The Great Galveston Disaster, Containing a Full and Thrilling Account of the Most Appalling Calamity of Modern Times Page: 442
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GALVESTON STORM STORIES.
scarcely an individual in the city who has not lost some relative.
\Where the loss is not positive it is believed to have occurred,
because no news of the supposed dead ones has been received.
" Tales of rescues and narrow escapes continue to come to
light, but to record them all would require the work of hours in
writing up and fill the paper full to the brim with this class of
"The stores and groceries are again getting down to business,
but they are badly handicapped by damaged stock, more especially
the dry goods and clothing stores. A complete overhauling of
these establishments has been necessary and the separation and
sorting out and drying of damaged goods is not yet complete.
Those which have fully opened for business are crowded with customers,
and in some instances it is still necessary to keep the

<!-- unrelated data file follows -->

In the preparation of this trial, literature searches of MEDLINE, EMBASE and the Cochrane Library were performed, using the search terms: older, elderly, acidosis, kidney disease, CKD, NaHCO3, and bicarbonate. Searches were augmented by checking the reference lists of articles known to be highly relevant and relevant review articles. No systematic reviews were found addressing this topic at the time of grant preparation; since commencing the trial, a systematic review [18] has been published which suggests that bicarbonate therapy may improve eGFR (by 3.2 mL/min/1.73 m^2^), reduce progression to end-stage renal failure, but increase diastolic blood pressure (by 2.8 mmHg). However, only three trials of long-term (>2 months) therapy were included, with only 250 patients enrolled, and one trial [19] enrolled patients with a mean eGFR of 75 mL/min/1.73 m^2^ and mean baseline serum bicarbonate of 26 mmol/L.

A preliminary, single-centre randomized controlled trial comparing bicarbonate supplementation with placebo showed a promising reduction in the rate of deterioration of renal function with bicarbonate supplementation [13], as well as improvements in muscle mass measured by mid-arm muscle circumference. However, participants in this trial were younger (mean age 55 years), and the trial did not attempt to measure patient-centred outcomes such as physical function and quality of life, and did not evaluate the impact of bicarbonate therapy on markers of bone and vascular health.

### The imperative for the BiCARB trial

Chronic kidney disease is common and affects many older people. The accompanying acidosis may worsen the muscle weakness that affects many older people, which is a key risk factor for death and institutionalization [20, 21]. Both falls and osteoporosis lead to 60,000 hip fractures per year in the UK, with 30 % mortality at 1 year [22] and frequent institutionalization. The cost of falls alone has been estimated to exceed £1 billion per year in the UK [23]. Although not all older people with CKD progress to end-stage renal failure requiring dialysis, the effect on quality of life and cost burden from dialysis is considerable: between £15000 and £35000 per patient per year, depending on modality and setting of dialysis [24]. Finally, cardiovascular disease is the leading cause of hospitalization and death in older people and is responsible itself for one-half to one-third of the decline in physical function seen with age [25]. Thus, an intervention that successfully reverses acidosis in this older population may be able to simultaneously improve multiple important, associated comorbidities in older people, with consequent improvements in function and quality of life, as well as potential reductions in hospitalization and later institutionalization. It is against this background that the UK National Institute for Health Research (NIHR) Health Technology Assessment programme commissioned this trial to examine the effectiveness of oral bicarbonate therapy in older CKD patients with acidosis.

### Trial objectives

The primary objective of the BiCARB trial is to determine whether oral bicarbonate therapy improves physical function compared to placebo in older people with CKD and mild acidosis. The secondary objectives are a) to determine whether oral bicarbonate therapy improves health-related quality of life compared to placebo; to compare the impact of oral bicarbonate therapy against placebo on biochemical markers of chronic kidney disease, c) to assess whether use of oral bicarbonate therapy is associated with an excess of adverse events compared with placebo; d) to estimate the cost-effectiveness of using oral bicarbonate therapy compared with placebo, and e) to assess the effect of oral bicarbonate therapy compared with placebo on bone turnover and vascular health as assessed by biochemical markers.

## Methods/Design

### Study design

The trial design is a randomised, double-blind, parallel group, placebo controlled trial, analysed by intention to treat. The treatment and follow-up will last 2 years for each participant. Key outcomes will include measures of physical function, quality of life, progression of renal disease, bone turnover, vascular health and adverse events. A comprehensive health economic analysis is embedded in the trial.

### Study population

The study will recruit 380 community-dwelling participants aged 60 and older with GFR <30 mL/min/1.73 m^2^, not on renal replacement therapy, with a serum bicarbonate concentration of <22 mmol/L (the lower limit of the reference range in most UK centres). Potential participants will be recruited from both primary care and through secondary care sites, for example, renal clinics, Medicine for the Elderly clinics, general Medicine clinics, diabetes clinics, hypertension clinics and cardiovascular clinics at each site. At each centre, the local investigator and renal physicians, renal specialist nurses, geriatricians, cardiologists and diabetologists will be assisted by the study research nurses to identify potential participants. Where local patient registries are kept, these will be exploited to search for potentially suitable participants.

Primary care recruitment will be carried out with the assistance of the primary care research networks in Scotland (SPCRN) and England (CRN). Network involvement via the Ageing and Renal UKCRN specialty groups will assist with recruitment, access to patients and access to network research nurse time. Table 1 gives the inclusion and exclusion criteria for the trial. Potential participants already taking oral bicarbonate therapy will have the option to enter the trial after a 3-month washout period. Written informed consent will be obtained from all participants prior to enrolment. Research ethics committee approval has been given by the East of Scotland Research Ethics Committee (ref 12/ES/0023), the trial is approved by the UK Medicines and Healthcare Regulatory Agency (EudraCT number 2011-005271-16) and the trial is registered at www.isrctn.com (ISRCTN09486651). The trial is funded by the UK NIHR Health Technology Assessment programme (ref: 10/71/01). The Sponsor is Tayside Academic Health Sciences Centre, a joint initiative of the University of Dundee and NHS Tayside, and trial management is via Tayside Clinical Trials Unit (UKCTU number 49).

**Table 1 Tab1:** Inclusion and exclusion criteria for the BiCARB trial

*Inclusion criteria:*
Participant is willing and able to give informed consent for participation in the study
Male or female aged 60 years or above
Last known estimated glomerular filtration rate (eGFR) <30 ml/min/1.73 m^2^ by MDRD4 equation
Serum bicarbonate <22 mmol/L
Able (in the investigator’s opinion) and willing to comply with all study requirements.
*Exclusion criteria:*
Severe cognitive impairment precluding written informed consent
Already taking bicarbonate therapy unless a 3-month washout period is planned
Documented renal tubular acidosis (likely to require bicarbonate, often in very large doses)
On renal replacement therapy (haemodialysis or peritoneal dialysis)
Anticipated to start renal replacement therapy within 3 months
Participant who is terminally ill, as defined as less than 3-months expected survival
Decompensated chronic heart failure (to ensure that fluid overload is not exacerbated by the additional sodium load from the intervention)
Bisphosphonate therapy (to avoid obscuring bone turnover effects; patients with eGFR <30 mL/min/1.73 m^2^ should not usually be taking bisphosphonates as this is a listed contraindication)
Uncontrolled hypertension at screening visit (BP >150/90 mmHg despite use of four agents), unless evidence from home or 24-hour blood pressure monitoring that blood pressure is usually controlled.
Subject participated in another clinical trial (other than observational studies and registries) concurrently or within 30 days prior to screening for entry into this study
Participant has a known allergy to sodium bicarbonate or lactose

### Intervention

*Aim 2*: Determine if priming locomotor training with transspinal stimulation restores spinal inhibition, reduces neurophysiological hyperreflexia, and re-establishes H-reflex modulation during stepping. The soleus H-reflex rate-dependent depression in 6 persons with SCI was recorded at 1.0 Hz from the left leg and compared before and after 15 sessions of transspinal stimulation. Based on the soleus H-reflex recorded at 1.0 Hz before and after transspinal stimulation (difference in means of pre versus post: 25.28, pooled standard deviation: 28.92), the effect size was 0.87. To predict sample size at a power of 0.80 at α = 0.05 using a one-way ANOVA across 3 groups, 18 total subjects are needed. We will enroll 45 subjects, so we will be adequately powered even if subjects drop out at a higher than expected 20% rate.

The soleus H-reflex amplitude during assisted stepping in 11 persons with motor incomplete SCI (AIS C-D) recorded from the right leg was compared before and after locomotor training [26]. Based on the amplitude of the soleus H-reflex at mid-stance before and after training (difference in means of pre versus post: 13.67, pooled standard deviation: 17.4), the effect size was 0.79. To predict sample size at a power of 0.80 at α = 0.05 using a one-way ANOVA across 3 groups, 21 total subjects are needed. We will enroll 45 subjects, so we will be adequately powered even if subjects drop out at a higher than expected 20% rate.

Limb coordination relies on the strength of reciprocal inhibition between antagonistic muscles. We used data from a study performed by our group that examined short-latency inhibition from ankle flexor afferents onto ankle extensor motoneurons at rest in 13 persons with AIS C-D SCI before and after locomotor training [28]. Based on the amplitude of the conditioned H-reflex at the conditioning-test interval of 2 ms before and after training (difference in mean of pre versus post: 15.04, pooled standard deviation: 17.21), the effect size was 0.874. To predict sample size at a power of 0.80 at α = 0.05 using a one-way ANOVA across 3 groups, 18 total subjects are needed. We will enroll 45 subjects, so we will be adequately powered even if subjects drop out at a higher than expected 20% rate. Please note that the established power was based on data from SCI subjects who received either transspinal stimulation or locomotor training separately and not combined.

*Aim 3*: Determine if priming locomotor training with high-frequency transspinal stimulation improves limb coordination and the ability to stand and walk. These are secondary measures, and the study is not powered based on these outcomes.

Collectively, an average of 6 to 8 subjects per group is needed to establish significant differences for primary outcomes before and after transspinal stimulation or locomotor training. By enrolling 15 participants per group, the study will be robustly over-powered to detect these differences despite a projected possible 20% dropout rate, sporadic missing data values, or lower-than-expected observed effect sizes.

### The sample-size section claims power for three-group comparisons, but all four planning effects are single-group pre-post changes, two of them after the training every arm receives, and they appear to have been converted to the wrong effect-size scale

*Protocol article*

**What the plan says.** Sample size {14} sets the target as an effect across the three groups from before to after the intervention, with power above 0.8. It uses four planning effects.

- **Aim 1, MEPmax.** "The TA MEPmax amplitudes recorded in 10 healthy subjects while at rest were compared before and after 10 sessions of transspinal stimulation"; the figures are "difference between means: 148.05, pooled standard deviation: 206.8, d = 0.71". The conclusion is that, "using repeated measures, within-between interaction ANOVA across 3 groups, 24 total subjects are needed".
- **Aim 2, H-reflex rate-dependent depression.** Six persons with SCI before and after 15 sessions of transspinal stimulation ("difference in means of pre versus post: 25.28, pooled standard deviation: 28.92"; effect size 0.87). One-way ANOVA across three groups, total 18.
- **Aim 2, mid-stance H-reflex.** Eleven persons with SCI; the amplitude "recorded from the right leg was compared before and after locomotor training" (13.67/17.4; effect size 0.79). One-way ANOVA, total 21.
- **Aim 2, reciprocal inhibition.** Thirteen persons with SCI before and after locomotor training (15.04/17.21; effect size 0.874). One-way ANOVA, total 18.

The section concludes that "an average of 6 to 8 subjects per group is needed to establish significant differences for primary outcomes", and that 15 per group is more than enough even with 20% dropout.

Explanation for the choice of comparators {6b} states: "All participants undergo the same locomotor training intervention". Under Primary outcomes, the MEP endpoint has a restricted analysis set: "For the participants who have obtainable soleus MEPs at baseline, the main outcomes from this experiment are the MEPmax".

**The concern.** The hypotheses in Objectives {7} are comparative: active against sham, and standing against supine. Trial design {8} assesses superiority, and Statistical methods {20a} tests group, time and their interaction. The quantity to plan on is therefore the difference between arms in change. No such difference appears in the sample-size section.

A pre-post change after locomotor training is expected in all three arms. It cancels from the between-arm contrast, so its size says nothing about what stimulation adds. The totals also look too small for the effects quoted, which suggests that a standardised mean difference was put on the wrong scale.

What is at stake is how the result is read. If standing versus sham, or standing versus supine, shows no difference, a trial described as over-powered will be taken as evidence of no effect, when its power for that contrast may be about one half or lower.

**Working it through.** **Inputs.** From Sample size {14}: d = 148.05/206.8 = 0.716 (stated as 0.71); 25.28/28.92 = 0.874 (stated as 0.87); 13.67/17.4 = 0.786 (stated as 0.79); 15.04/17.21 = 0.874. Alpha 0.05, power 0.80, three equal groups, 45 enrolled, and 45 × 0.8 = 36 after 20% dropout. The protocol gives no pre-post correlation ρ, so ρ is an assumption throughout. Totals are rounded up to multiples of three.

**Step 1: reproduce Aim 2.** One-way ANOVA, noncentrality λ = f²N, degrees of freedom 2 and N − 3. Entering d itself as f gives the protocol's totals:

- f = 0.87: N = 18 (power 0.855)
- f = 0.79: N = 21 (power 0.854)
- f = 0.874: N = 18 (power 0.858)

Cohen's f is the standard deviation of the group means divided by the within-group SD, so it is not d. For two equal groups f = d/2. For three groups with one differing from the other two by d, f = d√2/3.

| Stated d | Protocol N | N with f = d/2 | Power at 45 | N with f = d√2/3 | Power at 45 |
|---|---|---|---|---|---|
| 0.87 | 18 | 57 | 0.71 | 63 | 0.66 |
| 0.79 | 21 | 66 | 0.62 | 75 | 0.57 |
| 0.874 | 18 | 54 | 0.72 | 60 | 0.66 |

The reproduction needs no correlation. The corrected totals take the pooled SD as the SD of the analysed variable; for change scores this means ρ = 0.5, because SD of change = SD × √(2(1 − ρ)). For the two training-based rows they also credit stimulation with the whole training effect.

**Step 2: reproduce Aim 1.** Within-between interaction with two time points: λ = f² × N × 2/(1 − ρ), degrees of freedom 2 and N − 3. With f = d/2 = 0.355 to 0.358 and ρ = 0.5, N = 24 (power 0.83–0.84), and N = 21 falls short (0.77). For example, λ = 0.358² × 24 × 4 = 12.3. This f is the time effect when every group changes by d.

crowds out, letting in only a few customers at a time.
HARD WORKED CLERKS.
" The clerks are a hard worked set of people just at the present
time. With the changes in overhauling the stock they have
not yet become acquainted with the exact location of articles
called for, and it requires a search to find them. This naturally
retards the quick execution of business, and throws additional
labor on those waiting on the. customers. But order is rapidly
being evoked out of the chaos existing after the storm, and in
the-course of time things will be moving along with their old-time
"The street forces have got fairly to work on the business
streets, and they are rapidly assuming a more passable condition.
Drays are hauling away the trash, and in the course of a week or
so the worst evidence of the storm will be removed. The damaged
buildings will take longer to repair, but the streets will present
more of the old-time aspect than for the past week.
"Work on the pile of wreckage back from the beach is progressing,
and now and then one hears of bodies taken from the
ruins, clearly showing that the full extent of the loss of life has
not yet been realized.
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Lester, Paul. The Great Galveston Disaster, Containing a Full and Thrilling Account of the Most Appalling Calamity of Modern Times, book, 1900~; (texashistory.unt.edu/ark:/67531/metapth26719/m1/500/: accessed September 21, 2017), University of North Texas Libraries, The Portal to Texas History, texashistory.unt.edu; .